I included the above picture to show you - hopefully - the aluminum shavings remaining in the bottom of the cleaning solution.

The next planned step is to "glue" the cans together into 12-can tubes.  Doing this next serves two purposes. First, as mentioned earlier, they can be "curing". Secondly, I can measure one of the stacks to double-check my design dimensions for the frame that will house the collector tubes.

Thanks for looking.

Thursday, February 16, 2012

Wash Day

It occurred to me after my last post that the next step actually needed to be the assembly of the cans into collector tubes so that they could be curing while I built the frame for the heater box.

In preparation for assembling the tubes, the cans needed to be cleaned up in order to remove the sometimes syrupy residue in some of them, as well as the aluminum "sawdust" clinging to most of them.

To accomplish this washing, I used a clean Rubbermaid heavy-duty trash can on wheels that I happened to have and filled it with water and a pretty good dose of Simple Green concentrated cleaning liquid.  After gently (remember they are VERY thin) placing the cans in the liquid, I made sure they were covered with the cleaning solution and "agitated" the whole thing by making use of the fact that the can has the dolly assembly on the bottom.

Cleaning the cans also helps remove any substances that might keep the paint from adhering in a later step. 

Attending two funerals this week (niether of them was mine) has slowed progress on the project, but I hope tomorrow to proceed to assemble the cans into tubes once they are dry. 

Sunday, February 12, 2012

Get A Grip

Whereas I am losing my grip - in more ways than one according to many - I needed to come up with a method to hold the cans steady while drilling out the ends using two different hole saws in my drill press.  Of course there are many ways one could do this.  Many of the younger folks on the net simply held the cans in a gloved hand or in a rubber drink cozy - but they still have a grip!

The fixtiure I came up with utilizes materials from my vast "junk" collection.  I KNEW this suff would come in handy some day!

The first step was to create two L-shaped parts that just fit around the can.

An old door hinge was added to allow insertion and removal of cans.

Then ears were glued and stapled on to allow one half of the holder to be fastened to a base that could then be clamped to the drill press table.

To provide holding traction to the clamping action of the fixture, I used spray adhesive to ahere waffle-type drawer liner material to the inside faces that would contact the can sides.  I then added a quick-latching handle - again using what was on hand.

The last picture above shows how the setup actually works.  Below are the first few cans with the tops having been drilled out using a 2" hole saw.  If you do this, use GENTLE pressure on the drill.  The cans are VERY thin, but as long as you use a soft touch and don't get in a hurry, the process goes quickly and worked well for me.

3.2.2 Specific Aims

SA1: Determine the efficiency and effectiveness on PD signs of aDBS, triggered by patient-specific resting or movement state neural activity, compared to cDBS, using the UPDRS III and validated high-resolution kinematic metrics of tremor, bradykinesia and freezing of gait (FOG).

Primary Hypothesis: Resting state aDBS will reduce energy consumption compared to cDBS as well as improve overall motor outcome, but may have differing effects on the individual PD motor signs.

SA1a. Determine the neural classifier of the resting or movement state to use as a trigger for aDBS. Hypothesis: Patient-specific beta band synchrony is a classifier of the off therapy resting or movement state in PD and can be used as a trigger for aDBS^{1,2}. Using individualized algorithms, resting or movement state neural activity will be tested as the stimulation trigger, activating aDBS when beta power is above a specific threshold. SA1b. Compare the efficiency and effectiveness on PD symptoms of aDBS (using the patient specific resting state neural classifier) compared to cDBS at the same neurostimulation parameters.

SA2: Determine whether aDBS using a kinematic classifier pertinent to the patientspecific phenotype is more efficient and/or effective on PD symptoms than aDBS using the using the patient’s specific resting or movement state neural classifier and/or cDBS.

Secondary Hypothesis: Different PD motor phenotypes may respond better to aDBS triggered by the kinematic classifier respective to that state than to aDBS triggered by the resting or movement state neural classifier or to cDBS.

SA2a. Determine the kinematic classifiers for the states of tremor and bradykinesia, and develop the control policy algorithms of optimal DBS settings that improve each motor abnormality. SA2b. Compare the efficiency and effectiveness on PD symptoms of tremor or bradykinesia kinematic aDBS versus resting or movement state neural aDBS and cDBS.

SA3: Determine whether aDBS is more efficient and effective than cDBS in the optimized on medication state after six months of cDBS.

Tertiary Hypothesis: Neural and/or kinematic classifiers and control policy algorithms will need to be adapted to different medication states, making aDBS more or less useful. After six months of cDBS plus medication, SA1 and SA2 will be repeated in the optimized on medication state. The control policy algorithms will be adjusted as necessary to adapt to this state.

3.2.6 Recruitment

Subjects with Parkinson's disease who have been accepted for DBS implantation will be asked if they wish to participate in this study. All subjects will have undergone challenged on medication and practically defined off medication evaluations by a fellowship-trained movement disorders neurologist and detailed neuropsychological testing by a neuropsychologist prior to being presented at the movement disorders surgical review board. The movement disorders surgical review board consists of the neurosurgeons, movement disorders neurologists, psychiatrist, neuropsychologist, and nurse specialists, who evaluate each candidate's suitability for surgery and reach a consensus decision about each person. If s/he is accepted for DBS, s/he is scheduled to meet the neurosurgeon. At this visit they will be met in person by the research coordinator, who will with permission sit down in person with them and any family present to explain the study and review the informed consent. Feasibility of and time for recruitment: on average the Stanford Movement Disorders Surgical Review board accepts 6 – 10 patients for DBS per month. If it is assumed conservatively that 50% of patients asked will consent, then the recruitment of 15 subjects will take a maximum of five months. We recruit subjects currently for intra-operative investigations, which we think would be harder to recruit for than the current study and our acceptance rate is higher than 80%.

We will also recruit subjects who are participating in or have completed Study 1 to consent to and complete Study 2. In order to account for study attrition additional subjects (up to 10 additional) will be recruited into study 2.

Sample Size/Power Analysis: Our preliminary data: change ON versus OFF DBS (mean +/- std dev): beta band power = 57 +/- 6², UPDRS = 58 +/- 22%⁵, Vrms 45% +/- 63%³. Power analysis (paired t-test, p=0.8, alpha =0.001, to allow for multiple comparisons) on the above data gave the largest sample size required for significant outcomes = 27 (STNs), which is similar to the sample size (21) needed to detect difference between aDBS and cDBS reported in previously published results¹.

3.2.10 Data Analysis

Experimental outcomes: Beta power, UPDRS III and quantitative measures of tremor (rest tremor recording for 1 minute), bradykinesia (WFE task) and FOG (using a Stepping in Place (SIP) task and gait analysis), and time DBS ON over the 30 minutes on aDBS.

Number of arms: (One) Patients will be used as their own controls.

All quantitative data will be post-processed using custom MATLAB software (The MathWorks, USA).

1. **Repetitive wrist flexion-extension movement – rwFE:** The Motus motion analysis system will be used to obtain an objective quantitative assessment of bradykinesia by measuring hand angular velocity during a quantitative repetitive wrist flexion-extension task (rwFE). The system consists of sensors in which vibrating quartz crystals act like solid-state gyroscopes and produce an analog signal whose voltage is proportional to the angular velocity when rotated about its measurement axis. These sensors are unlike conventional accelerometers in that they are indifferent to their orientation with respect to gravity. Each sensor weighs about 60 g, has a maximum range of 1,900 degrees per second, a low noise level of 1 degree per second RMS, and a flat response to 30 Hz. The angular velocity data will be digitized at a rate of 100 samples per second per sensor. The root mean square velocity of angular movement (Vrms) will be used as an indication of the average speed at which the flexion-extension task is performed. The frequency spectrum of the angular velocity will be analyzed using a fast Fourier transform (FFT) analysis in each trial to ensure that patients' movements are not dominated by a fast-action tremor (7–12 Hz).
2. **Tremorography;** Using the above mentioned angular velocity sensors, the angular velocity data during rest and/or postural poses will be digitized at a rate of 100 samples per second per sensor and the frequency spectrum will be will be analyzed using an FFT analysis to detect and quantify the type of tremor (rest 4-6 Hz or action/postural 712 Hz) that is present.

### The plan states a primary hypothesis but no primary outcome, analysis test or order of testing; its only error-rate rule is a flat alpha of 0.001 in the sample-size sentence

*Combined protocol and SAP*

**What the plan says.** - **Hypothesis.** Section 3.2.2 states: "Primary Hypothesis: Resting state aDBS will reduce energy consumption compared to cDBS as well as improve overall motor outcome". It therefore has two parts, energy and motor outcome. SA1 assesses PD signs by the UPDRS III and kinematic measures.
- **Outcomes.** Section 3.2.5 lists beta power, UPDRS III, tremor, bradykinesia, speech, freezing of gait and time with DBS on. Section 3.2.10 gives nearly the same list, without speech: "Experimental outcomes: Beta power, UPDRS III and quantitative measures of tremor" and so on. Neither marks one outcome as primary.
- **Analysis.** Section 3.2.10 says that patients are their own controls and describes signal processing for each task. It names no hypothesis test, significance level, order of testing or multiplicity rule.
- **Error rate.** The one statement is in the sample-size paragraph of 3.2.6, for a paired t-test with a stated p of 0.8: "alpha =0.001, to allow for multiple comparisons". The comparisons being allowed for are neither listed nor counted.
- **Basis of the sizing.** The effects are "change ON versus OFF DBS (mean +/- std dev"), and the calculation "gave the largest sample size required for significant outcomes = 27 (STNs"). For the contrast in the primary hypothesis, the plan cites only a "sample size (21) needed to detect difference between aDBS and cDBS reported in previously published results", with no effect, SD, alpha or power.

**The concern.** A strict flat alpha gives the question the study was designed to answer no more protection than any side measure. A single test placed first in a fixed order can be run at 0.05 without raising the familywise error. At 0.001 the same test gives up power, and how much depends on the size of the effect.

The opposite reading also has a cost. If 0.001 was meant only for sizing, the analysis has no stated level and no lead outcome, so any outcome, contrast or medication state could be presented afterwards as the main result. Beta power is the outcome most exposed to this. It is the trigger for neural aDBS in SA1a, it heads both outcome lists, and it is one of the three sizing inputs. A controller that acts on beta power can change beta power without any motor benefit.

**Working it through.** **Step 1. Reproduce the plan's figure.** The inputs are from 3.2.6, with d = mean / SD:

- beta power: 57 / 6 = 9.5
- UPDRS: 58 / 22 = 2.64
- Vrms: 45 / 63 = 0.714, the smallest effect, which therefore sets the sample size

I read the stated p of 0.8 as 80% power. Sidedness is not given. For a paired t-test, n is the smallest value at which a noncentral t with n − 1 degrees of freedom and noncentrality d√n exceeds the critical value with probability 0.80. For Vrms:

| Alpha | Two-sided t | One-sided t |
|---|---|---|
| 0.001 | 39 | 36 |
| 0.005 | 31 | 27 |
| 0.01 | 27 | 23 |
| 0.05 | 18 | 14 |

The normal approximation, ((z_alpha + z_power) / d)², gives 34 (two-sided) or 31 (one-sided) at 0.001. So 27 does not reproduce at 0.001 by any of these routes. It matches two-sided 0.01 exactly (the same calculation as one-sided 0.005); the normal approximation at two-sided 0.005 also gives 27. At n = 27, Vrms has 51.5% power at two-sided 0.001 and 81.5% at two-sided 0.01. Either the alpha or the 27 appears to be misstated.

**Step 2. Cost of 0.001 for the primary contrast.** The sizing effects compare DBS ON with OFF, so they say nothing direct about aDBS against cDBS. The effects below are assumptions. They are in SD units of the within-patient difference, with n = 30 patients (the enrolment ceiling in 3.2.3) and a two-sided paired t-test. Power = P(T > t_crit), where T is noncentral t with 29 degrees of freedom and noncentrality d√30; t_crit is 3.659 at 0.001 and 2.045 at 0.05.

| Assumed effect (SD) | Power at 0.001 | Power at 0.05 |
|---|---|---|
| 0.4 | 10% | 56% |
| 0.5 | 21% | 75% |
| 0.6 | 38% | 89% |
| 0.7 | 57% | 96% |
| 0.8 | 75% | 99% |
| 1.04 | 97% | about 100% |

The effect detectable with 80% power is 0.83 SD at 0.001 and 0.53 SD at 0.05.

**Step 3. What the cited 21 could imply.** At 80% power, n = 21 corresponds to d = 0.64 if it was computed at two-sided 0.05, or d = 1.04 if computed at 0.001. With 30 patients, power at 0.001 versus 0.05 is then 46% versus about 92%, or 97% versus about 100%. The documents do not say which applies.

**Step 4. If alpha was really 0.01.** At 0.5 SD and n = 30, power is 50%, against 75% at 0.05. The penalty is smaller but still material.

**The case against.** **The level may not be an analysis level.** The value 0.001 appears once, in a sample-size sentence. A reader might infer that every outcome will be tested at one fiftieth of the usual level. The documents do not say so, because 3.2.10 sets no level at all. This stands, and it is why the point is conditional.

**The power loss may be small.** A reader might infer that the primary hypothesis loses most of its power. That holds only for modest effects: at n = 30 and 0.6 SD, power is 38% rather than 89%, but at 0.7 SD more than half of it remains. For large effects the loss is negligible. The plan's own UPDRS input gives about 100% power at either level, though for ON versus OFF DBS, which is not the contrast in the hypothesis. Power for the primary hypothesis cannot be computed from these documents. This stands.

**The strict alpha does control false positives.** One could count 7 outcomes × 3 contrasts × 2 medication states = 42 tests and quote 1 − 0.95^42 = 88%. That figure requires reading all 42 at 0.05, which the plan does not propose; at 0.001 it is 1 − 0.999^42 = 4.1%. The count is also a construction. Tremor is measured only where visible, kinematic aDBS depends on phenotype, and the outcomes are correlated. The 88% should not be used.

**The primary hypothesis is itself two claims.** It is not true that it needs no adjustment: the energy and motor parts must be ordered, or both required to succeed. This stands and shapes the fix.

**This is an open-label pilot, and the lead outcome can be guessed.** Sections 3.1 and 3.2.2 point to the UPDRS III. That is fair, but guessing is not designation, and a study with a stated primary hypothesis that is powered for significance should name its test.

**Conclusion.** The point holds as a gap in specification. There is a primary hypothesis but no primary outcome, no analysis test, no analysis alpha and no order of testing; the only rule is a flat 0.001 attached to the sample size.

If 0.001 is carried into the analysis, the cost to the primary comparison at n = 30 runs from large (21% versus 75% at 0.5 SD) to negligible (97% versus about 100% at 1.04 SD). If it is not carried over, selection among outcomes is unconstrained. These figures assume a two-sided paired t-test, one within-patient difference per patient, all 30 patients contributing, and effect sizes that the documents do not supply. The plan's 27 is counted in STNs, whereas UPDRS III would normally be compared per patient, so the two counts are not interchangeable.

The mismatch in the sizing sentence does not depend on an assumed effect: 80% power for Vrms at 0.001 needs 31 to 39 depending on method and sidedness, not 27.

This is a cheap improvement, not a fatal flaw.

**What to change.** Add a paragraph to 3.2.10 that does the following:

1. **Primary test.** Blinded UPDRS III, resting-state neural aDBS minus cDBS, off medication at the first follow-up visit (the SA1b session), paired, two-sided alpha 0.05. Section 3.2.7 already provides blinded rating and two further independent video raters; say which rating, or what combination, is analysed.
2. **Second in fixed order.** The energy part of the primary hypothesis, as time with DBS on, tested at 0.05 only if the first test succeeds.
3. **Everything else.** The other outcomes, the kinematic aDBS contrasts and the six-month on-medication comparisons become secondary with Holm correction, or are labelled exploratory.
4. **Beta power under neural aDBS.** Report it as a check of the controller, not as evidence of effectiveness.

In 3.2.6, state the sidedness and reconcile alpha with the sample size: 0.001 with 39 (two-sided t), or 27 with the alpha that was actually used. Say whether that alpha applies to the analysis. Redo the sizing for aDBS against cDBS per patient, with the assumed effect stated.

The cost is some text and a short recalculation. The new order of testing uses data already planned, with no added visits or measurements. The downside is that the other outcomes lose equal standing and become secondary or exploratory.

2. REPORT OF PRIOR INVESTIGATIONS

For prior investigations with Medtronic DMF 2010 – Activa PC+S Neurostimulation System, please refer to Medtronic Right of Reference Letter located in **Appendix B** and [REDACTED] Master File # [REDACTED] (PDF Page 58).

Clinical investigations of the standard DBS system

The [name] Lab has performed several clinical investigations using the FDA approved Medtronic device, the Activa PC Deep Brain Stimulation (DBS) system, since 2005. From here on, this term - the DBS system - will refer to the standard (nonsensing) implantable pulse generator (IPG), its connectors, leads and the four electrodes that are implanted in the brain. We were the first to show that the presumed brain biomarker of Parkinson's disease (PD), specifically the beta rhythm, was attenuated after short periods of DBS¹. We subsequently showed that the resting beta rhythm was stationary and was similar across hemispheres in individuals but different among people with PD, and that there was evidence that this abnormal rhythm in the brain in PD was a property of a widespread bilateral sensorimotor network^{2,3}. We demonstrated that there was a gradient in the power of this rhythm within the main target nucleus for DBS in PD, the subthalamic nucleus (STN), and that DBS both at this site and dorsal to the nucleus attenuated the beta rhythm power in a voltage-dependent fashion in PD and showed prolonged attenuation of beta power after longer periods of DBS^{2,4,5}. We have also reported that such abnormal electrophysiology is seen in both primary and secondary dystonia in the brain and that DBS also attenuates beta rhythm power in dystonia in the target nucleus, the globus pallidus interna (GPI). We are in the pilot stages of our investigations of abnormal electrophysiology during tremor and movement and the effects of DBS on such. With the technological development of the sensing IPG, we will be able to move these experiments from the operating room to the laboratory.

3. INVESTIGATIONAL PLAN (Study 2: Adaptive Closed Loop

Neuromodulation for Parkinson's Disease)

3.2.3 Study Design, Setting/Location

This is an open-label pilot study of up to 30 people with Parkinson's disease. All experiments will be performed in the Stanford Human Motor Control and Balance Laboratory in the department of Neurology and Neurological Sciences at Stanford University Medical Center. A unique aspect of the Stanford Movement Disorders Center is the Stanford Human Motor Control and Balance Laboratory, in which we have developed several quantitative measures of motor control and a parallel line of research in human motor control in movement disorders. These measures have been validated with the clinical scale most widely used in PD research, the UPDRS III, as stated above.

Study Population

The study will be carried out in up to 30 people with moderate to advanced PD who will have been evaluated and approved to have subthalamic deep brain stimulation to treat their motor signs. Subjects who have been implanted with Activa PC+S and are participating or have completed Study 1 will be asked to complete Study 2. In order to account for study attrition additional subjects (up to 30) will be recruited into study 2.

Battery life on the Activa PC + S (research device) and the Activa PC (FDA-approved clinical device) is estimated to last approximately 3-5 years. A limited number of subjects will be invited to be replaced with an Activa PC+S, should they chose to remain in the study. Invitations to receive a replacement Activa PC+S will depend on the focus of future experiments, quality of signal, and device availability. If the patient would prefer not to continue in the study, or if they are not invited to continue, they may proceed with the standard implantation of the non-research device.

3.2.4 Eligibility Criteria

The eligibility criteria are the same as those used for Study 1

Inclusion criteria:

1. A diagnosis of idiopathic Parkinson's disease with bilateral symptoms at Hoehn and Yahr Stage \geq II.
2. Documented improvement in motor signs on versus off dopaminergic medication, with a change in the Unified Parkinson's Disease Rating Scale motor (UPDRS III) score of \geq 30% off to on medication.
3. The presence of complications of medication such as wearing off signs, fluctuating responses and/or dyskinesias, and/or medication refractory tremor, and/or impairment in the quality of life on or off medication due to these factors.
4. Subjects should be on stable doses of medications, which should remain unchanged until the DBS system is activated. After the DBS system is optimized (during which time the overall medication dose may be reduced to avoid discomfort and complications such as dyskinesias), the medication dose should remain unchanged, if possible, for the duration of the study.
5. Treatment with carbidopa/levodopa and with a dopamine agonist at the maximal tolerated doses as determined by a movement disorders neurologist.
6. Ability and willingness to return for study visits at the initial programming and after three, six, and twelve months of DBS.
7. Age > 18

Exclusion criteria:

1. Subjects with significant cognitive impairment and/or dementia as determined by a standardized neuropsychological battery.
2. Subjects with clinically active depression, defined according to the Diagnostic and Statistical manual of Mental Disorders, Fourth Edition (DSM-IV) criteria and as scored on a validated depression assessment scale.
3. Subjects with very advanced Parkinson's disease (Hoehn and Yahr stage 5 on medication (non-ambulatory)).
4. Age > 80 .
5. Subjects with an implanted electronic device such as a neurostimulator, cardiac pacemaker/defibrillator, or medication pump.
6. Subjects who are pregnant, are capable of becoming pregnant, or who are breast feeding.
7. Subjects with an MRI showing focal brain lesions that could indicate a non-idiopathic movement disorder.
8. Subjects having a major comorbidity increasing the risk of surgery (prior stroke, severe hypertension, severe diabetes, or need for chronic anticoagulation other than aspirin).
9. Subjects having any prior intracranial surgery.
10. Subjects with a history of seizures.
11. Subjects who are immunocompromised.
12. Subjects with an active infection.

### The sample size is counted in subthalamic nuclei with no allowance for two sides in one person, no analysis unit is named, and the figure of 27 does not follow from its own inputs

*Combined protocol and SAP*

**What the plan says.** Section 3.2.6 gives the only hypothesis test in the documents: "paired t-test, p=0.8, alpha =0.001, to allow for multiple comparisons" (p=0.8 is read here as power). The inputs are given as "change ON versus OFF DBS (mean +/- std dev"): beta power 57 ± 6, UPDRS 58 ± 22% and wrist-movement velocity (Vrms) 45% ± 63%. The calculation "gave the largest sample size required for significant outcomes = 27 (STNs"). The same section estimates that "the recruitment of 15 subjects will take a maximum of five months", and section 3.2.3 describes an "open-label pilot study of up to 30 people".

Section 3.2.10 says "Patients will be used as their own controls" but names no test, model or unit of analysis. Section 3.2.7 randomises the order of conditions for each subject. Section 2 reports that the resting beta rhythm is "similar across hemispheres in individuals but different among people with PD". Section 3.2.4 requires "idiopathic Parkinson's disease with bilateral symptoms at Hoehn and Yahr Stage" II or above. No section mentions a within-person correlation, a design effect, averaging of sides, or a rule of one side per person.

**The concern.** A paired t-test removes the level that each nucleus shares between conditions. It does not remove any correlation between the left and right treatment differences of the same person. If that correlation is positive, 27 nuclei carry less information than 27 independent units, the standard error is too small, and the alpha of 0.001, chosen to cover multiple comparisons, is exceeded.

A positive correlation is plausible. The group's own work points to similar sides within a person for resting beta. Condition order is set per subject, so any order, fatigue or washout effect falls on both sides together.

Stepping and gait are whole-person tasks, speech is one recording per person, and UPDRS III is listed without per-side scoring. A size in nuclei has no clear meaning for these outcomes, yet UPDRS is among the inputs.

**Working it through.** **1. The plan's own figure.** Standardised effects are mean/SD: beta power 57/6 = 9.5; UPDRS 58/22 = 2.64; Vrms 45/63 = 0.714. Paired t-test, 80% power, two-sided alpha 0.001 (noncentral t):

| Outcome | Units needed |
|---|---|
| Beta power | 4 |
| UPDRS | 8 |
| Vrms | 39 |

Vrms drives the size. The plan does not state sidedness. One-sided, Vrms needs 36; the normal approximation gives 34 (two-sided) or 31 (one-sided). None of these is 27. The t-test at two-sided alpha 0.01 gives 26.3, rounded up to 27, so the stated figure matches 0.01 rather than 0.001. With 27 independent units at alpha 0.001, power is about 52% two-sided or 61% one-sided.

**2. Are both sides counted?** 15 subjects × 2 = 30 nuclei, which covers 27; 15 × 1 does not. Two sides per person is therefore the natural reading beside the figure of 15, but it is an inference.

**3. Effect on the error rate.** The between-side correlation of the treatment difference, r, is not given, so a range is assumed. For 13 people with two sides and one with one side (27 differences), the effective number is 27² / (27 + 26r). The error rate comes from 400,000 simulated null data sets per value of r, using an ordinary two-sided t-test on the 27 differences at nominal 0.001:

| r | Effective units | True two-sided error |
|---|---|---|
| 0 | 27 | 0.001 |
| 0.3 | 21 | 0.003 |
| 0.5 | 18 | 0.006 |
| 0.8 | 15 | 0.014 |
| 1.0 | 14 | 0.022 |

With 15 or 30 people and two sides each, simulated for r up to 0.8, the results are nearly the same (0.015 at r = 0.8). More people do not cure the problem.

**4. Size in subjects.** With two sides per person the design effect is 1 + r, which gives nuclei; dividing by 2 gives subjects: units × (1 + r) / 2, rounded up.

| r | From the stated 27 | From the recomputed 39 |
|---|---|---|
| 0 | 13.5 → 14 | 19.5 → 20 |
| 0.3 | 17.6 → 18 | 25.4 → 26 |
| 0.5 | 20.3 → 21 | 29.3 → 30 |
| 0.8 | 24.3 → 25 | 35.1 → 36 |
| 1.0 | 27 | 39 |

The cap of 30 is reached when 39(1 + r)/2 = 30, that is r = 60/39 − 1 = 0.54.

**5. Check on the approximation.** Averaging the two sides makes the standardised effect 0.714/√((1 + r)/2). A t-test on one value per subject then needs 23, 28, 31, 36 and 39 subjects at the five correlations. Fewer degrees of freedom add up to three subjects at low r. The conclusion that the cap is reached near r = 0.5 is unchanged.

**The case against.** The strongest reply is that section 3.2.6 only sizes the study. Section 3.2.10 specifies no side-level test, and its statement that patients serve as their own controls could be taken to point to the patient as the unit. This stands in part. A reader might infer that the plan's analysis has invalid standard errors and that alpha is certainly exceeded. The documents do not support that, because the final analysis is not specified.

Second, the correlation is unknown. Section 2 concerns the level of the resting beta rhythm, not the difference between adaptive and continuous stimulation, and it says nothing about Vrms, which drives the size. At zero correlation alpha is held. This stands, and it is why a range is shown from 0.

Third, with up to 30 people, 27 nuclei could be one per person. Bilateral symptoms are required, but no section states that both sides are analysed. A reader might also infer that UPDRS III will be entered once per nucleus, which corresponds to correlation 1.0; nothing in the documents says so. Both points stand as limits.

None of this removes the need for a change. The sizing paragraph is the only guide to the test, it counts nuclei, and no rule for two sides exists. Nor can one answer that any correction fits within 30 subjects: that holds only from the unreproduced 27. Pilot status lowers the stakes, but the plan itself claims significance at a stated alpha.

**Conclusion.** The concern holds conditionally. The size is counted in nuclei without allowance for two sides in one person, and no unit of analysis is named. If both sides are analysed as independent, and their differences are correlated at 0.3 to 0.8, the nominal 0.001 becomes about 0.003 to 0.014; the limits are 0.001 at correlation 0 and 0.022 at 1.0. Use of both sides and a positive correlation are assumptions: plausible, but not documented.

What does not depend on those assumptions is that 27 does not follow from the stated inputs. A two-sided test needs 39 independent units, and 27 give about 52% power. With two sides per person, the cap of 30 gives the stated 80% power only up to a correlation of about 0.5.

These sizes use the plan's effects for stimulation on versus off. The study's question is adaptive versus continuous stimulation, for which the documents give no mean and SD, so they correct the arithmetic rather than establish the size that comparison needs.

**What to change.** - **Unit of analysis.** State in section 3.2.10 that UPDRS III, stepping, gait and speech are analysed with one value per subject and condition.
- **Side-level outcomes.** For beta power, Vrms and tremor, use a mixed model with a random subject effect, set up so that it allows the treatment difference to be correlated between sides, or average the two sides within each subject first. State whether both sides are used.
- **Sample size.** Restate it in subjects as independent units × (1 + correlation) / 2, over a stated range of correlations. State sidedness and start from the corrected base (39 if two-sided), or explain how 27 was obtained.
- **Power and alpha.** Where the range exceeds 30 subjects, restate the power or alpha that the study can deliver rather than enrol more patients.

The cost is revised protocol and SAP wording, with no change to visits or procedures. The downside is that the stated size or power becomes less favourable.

I did the tops of all 145 cans first.

Then I changed to a 1 1/2" hole saw in the drill press and used the same process to drill out the bottom of all 145 cans.  I should only need 132 for this build, but I thought I'd allow room for error since I have worked with me for a long time now, and I know how I am.

Next, I will build the frame.  I hope to get to that tomorrow and will keep you posted.  Thanks for looking in.  I welcome any comments or questions you may have.

Saturday, February 11, 2012

Initial Considerations

This blogging effort (my first) is in response to inquiries by several of the folks who have been kind enough to donate empty soda (Pop for you Yankees) cans for this project. 

While no effort will be made to create an exhaustive "How-To" blog, I will try to document as much of the project as I can and share some of the "lessons learned" as we go along. I have gleaned a lot of useful information from the internet - just browse for "pop-can solar".

At the risk of stating the obvious, here are some starting suggestions:

1. Since accumulation may take a bit, begin can collection; solicit family and friends' help.

2. Identify "window" material to be used.
  • considered using salvaged windows I had in barn
  • checked Craigs list "Materials" and "Free" categories for storm windows/doors, shower doors, glass
  • I ultimately found a free 34" x 76" single tempered pane, and two 46" x 76" double-pane tempered pieces offered by a remodeler simply for the taking
3. Determine insulation material to be used; 3/4" thick, aluminum-foil faced insulating board, from Lowes in my case, and called PERMA "R".

4. I then measuured the length of two cans (9 1/2") and the diameter (2 5/8") to determine how many I would need to fit the space allowed by the glass.

5. Next, I decided I'd use 6" ducting in and out of the heater box.  This is needed so the size of the input and output manifold boxes could be determined.  This will become clearer as the picures are posted. 

6. Having determined these dimensions, I then designed the frame (pictures to follow) in Google SketchUp - a great free 3-D CAD program.

The next post will document the process of building a fixture to hold the cans during the drilling process as well as the process itself.